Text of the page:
OsARF12 was mainly expressed in the stele and root tip of PRs (Fig. 2a,b), ARs (data no shown) and LRs (Fig. 2f–k), which further indicated that it was implicated in root development. However, OsARF12 was also constructively expressed in the other tissues (Fig. 2c–e,k), suggesting it also functions in those tissues. When the gene expression patterns of OsARF12 were checked in a dynamic gene expression atlas covering the entire life cycle of rice (Wang et al., 2010), it was found to have higher expression levels in plumules or panicles than in radicles, indicating that OsARF12 also played important roles in early aerial tissue or panicle development. ARFs with a glutamine-rich middle region (MR) might function as activators of auxin-responsive gene expression in transiently infected protoplasts, while ARFs with proline- and/or serine-rich MRs (e.g. ARF1 or ARF2) may repress the transcription of reporter genes under the control of synthetic AuxREs (Tiwari et al., 2003). OsARF12 with a glutamine-rich MR was predicted by Shen et al., (2010). Here, we further confirmed OsARF12 as a transcription activator, which facilitated the expression of DR5::GFP (Fig. 3), consistent with the previous theory.
OsARF12 was predicted to be a target gene of miR167d (Fig. 4a), and our experiments using transient expression of miR167d in tobacco and rice callus confirmed this point (Fig. 4b–e). These results were similar to those suggesting that ARF8 genes were regulated by miRNA167 in Arabidopsis (Yang et al., 2006). In addition, it was difficult to get overexpression lines of OsARF12 in WT or osarf12 for its complementary (data no shown), also implying that excess OsARF12 might be cleaved by miR167d in tissues. The synonymous point-mutation in the target site of OsARF12 cleaved by miR167d would be required for construction of OsARF12 overexpression lines.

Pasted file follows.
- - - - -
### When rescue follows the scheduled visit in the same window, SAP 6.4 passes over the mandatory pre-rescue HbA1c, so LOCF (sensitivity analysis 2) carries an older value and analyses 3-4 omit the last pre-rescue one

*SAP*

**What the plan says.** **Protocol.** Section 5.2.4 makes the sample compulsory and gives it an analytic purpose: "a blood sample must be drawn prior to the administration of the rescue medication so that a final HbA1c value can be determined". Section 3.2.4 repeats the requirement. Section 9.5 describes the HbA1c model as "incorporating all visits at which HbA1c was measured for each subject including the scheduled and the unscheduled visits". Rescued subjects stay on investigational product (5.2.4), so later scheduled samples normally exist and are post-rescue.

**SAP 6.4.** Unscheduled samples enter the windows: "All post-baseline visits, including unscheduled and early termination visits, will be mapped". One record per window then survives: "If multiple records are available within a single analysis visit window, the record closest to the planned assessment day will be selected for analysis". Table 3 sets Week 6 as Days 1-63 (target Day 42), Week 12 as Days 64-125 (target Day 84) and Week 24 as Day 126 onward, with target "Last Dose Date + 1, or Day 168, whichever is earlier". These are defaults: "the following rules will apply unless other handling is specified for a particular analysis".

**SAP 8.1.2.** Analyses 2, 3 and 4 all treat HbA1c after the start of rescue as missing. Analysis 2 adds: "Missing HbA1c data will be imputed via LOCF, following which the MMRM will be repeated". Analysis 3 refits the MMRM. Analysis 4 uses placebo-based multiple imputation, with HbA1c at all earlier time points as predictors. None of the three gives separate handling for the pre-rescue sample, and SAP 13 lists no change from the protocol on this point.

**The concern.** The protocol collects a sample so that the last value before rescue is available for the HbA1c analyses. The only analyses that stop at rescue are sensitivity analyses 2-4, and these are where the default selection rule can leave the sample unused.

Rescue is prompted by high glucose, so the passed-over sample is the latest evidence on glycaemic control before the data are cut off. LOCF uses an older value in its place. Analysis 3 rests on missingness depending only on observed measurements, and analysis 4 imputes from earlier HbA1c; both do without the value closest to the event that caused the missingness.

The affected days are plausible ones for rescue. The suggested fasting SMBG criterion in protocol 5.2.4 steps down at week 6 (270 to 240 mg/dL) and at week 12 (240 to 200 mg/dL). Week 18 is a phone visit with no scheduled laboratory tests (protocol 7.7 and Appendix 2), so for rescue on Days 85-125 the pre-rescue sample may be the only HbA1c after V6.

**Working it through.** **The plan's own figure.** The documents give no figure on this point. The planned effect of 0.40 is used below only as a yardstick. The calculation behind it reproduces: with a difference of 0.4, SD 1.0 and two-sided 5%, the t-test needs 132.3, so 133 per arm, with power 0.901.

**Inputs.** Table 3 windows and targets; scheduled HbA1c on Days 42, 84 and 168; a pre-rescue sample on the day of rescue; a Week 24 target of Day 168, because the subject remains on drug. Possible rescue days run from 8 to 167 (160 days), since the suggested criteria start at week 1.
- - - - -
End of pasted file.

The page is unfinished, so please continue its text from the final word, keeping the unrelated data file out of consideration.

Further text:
Further investigation of osarf12 PRE and auxin insensitivity (Fig. 5a, b) triggered more study on linkages of OsARF12 with PATIs or other phytohormones (Fig. 5c). Our experiments also demonstrated that OsARF12 might be implicated in auxin polar transport and other phytohormone signaling, playing a role in cross-talk between auxin and other phytohormones.
Furthermore, the events that caused the short roots of osarf12 were revealed by the shortened elongation zone of PRs and reductions in auxin concentration (Fig. 6a, b). The down-regulated abundance of most auxin synthesis genes OsYUCCAs (Fig. 6c) and auxin transporter genes OsPINs and OsPGPs (Fig. 6d–f) confirmed these results, although the detailed function of these genes in rice remains unclear. Both OsPIN1c and OsARF12 are expressed in roots, with the latter being expressed in the stele and the root tip (Wang et al., 2009; this study). The OsPIN1C abundance was impaired in osarf12, suggesting that OsARF12 might directly regulate OsPIN1C to affect auxin transport. The temporal and spatial distribution of auxin mainly depends on the dynamic expression and subcellular localization of auxin efflux proteins, PIN (Bureau et al., 2010), and the local auxin concentrations were determined by biosynthesis and intercellular transport in Arabidopsis roots (Ding & Friml, 2010). Root length is determined by cell division in the root meristem and cell elongation in the root elongation zone. These results illustrated that decreased auxin concentrations in the root might influence cell elongation. Moreover, in the mutant osarf12, the OsMIR and OsSPR1 genes implicated in root development and Fe homeostasis were also up-regulated or down-regulated, leading us to explore the Fe signal in osarf12.